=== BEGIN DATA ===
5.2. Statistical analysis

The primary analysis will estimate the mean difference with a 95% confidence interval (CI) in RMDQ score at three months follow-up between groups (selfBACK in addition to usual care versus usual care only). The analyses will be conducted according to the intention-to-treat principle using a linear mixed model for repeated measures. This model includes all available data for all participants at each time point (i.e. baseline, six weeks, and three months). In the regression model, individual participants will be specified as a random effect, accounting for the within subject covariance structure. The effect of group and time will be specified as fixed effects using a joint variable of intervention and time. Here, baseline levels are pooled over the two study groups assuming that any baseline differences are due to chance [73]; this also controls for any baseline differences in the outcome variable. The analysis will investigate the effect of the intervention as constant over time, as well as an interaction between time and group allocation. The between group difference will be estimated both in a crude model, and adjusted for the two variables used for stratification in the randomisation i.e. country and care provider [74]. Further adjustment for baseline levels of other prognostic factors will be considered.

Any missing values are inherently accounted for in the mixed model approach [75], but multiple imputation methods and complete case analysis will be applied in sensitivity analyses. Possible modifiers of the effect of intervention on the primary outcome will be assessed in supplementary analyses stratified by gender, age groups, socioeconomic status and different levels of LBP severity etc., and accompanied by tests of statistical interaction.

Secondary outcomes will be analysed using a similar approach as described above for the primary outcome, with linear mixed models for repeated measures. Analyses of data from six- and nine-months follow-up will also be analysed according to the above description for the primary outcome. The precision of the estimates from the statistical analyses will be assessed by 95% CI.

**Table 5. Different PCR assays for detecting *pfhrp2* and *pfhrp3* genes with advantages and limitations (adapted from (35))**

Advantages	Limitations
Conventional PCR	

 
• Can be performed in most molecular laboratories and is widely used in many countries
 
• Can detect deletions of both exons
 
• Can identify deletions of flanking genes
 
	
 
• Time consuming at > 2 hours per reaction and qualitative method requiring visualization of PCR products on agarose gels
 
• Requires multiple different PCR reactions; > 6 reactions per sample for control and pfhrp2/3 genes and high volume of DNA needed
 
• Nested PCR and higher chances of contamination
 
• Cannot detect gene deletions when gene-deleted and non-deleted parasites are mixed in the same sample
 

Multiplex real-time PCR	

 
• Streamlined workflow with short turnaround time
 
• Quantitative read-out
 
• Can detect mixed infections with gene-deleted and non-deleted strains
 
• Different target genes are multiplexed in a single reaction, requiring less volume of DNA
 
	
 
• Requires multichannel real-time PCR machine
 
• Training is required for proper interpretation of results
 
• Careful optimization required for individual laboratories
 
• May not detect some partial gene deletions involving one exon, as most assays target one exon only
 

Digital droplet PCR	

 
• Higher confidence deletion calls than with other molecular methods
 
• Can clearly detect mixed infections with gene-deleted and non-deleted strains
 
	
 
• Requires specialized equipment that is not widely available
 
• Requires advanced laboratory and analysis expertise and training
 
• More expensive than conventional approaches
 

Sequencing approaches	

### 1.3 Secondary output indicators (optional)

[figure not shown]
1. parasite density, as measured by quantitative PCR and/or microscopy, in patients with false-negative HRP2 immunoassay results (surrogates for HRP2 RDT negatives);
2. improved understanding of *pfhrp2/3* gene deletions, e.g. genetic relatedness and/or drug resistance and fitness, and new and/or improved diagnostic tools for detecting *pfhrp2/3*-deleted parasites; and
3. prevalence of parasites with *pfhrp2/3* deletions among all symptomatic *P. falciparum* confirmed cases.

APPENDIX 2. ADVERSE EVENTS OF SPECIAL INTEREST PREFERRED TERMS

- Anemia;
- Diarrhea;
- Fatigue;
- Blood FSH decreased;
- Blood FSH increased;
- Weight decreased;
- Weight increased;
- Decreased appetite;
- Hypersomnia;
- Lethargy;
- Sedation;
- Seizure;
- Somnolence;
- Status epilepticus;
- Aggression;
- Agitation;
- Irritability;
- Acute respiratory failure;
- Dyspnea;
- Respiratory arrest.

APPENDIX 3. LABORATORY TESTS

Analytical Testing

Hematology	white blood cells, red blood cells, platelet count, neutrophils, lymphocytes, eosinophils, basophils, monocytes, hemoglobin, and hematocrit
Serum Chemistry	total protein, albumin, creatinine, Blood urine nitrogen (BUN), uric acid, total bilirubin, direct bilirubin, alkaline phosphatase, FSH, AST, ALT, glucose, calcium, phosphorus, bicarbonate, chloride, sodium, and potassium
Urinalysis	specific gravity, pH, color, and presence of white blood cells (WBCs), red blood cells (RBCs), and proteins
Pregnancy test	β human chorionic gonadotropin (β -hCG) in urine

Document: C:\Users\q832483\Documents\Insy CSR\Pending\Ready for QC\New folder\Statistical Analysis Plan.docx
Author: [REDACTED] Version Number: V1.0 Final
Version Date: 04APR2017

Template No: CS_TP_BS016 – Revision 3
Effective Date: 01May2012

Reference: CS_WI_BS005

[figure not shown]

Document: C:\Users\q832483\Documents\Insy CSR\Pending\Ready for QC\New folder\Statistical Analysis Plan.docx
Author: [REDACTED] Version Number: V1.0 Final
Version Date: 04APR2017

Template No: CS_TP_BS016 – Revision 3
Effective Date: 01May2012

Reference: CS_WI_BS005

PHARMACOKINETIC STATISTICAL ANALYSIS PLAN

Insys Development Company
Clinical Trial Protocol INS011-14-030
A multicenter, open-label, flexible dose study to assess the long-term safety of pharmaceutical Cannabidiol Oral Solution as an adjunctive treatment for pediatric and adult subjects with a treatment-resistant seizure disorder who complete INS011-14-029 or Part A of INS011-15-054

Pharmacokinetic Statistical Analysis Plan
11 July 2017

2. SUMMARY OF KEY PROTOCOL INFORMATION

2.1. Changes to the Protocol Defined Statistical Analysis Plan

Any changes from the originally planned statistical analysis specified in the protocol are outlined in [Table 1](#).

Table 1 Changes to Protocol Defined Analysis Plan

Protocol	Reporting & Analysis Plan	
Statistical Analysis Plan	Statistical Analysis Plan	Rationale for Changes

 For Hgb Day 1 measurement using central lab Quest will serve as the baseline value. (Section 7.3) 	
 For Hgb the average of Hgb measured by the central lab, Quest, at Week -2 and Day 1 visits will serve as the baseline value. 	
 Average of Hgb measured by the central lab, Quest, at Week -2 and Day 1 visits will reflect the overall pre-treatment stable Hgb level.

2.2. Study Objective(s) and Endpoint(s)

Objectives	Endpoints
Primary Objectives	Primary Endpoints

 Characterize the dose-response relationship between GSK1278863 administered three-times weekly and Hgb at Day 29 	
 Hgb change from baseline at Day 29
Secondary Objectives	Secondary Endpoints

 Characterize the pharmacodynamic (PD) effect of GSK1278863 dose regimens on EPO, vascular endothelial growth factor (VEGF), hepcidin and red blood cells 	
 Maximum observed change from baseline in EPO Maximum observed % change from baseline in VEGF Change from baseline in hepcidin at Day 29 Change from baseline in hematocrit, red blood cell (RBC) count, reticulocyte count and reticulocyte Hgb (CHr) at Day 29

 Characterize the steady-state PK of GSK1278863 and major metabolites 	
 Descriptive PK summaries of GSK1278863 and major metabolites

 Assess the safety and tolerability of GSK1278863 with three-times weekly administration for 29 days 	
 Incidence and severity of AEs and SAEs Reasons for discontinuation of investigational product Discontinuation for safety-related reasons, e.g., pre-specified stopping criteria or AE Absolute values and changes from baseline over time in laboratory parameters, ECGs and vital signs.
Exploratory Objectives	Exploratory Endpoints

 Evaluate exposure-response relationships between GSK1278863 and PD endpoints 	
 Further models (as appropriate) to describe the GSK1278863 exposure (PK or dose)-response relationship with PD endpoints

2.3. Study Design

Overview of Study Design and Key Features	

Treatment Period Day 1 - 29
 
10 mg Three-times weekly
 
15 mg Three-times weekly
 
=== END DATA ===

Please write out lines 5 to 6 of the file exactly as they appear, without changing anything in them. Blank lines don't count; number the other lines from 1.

**Table 5. Different PCR assays for detecting *pfhrp2* and *pfhrp3* genes with advantages and limitations (adapted from (35))**

Advantages	Limitations